A small paper bird, folded in traditional style, made with chip shop newspaper. Old stains strike a pattern across its wings; gently shimmering in the dusty air. The bird is kept within a small metal cage, suspended from the ceiling.
On the floor, delicately leaning against a structural beam, is a small porcelain doll. A little lace has been tied around its waist, and its hair is well combed, straight back. Whatever paint once portrayed a face is long worn off, and a small indent shows where the right cheek is often gently touched by a strong, rough thumb.
Across the room is a table; a workbench. On one side is a violin, the body caked with dust but otherwise in good condition. The strings are regularly polished; and though it has not been played in years, just from the look of it a musician would trust it to play true. Small nicks across the base suggest it was picked up and put back regularly, against a hard surface; well-loved by someone who, perhaps, did not yet know how to properly care for such a thing.
On the other side of the desk are tools; wrought from iron and impossibly sturdy. These chisels, pliers, and hammers are so thoroughly worn they could not reflect, even were they not layered with thick dust. They are small; more suited to crafting little curios and delights for children than for any grander works. There are no patterns in the dust on this side of the table; these tools have rested precisely where they were placed for many, many years.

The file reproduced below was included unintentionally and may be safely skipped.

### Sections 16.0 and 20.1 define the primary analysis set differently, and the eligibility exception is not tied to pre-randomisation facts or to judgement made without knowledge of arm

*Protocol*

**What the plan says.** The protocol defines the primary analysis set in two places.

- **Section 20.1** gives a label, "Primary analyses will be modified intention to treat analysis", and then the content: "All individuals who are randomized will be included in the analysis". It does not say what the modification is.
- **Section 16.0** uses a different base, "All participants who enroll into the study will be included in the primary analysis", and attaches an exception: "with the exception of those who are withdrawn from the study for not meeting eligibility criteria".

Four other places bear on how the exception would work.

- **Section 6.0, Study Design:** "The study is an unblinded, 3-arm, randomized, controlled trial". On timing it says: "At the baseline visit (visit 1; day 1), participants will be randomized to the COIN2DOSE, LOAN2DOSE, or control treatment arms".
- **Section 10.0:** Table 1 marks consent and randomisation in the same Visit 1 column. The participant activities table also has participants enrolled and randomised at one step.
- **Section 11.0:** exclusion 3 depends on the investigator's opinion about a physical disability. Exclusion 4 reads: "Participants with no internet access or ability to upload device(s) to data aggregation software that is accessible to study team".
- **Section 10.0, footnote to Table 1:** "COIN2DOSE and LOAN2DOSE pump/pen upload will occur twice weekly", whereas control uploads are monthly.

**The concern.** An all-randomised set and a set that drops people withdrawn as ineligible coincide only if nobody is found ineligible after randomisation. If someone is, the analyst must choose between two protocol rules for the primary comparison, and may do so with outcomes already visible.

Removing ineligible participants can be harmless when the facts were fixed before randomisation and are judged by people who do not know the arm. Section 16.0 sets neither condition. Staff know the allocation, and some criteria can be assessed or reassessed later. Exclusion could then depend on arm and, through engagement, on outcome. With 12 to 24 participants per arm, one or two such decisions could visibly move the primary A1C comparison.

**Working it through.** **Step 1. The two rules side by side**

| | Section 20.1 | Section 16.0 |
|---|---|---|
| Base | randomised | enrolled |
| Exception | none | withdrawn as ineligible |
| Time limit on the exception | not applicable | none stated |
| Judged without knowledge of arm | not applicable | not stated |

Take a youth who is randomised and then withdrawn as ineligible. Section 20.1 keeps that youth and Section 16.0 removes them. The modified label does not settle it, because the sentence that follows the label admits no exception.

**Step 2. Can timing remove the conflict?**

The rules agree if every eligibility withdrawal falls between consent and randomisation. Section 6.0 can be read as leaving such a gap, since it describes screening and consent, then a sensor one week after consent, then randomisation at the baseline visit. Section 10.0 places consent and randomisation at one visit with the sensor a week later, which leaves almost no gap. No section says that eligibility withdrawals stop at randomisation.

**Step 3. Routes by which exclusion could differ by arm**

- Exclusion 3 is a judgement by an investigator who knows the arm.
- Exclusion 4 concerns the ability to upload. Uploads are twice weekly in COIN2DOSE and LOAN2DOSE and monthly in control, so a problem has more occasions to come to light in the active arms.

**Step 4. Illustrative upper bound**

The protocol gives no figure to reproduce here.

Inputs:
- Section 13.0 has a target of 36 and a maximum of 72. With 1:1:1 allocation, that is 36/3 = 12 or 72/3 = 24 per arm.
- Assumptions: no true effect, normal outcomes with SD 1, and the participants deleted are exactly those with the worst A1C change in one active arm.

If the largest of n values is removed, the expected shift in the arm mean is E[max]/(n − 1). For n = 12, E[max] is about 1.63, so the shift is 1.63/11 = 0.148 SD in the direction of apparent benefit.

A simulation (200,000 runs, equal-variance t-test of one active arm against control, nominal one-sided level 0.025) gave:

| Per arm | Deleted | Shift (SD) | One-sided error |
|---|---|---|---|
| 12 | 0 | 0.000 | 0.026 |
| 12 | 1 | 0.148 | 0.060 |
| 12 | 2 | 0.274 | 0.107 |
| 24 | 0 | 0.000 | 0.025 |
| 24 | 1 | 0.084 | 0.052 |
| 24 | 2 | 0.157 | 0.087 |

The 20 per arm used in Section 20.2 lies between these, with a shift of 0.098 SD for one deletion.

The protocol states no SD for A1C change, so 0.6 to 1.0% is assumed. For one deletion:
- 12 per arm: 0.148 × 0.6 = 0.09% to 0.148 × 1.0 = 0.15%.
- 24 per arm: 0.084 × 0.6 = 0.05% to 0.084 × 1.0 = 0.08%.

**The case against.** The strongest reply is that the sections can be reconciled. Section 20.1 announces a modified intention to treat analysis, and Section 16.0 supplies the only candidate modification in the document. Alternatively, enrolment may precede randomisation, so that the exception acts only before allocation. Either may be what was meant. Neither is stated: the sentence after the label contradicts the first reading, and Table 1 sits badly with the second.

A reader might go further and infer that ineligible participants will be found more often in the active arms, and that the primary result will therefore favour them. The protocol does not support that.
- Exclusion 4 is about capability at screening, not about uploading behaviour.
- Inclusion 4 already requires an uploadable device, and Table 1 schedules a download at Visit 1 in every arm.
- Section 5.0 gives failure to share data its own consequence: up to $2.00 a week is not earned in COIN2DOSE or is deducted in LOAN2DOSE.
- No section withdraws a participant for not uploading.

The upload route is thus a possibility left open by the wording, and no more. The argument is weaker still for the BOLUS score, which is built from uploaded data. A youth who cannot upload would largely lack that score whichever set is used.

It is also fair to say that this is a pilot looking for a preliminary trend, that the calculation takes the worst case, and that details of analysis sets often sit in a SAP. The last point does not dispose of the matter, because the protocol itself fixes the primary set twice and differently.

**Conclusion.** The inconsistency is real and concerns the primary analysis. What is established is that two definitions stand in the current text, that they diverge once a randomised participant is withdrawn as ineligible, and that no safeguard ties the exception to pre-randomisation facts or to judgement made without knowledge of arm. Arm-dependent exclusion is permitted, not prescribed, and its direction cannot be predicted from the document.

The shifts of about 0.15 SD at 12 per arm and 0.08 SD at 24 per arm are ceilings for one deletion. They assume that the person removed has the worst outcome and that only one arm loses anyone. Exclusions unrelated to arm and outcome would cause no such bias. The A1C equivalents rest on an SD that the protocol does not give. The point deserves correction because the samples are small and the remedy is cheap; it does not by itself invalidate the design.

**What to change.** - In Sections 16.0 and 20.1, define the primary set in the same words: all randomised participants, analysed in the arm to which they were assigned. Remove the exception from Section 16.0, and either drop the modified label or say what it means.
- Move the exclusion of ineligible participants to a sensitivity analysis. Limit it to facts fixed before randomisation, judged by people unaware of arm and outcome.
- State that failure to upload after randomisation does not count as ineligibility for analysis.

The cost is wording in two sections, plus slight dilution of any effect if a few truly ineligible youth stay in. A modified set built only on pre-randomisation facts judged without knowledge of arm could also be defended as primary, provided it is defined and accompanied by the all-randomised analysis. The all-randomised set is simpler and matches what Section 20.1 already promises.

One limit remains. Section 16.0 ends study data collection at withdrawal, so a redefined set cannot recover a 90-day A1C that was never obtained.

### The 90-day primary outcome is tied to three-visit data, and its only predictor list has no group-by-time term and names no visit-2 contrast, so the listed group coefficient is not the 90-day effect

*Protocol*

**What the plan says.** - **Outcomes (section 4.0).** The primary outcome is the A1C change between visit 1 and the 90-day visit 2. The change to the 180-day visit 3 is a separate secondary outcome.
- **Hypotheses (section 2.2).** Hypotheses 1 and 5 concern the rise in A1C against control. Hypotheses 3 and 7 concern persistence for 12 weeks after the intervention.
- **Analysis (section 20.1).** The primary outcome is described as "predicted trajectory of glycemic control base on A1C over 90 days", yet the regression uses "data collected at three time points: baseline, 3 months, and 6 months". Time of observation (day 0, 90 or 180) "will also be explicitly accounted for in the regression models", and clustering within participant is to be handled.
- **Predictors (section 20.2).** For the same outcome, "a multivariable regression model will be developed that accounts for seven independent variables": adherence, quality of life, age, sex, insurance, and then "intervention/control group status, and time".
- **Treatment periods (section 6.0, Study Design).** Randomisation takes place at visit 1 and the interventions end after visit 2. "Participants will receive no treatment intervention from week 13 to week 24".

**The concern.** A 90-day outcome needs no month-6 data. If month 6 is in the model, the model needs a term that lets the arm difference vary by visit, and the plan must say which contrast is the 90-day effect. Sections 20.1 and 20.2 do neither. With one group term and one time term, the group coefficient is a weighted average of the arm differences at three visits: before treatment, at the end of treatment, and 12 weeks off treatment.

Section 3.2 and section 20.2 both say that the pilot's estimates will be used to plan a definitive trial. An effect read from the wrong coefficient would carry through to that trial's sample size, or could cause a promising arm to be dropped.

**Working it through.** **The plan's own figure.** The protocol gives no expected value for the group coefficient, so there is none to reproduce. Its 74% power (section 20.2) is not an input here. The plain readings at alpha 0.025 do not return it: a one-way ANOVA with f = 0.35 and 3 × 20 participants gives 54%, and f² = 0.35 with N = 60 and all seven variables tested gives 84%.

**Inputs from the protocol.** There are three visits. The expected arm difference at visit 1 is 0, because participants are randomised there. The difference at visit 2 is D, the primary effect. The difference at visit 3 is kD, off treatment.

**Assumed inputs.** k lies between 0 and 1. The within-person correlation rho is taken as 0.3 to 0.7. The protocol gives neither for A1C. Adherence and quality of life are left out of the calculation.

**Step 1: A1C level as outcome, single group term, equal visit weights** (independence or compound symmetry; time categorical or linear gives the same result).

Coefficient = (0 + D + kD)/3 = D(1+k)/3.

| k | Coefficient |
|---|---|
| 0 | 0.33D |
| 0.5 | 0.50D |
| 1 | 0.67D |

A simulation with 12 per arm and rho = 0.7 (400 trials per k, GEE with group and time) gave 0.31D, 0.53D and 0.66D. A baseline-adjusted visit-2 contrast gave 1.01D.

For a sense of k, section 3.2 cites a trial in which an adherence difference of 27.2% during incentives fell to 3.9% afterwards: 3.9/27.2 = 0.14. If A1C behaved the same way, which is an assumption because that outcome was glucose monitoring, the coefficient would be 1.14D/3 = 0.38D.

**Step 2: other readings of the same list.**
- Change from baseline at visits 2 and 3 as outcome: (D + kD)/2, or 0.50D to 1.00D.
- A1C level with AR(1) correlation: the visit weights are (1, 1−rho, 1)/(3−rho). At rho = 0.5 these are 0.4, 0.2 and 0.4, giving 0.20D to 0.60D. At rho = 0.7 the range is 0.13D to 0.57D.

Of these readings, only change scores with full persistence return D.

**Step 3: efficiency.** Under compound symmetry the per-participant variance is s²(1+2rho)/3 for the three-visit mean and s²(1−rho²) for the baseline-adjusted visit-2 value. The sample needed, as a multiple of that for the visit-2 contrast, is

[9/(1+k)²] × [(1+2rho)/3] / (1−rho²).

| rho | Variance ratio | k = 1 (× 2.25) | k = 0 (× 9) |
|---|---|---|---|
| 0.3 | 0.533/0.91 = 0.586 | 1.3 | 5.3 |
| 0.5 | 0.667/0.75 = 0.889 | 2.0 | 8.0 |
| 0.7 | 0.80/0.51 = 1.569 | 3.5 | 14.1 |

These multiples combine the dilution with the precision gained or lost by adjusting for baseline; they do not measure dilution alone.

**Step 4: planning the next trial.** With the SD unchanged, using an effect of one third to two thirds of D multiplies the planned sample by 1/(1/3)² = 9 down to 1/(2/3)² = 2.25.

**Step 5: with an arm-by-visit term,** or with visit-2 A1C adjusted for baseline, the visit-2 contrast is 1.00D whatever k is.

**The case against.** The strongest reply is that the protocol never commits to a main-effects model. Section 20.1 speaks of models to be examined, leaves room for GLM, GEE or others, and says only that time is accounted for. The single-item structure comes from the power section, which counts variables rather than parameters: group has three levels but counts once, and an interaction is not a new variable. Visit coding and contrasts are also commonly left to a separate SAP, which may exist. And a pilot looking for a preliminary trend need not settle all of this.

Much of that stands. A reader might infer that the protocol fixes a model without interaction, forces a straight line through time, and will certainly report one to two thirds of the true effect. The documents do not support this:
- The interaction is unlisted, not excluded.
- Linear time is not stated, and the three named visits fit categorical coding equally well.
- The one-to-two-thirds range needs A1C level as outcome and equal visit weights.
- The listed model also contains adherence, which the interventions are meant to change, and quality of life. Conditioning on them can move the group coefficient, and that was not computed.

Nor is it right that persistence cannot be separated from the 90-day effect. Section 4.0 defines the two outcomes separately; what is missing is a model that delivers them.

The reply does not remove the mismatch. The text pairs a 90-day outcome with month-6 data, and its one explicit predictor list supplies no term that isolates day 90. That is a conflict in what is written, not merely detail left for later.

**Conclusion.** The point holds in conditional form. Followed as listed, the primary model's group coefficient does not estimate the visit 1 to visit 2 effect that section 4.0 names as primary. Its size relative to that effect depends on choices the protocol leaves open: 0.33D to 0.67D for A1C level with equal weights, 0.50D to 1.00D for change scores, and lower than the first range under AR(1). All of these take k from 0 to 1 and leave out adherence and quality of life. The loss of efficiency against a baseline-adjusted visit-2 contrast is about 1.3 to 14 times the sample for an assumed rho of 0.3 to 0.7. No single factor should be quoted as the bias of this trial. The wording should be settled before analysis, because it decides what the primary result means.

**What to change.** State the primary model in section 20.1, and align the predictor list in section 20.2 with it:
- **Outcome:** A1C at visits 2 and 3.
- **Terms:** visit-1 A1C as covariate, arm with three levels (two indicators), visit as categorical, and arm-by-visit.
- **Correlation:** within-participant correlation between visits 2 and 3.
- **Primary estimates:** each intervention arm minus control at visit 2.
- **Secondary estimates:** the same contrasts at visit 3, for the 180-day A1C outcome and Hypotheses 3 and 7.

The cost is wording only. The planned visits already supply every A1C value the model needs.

Hanging from one of the beams supporting this old house is a clothes hanger, supporting a well-crafted bag. Within is a dress of white lace and gossamer; in perfect condition, and worn only once, perfectly. If one were to inspect this dress carefully, one would see two small tears around the hips; both tears have been carefully fixed, but with a thicker string, of a slightly less perfect shade of white. From any reasonable distance these corrections are entirely invisible.
In the centre of the room is a mahogany rocking chair; a beautifully crafted and almost unique piece. Almost unique, but not quite; its pair rocks gently, somewhere downstairs. The curved feet are well worn, clearly having been used for many decades. Gentle indents and wear in the wood show the outline of a fine, tall frame, absent now.
A hatch in the floor opens, and he ascends the stairs, candle in hand. Flickering yellow light plays gently across his wrinkled, comfortably weathered face. His gentle green eyes flick across his collection of kept things; barely visible now even through his thick eyeglasses. He carefully holds the candle, his fingers twitching and his wrists trembling, as he soaks up the history of this room. He releases a wistfully contented sigh, smiles, and descends back down the ladder, closing the hatch behind him.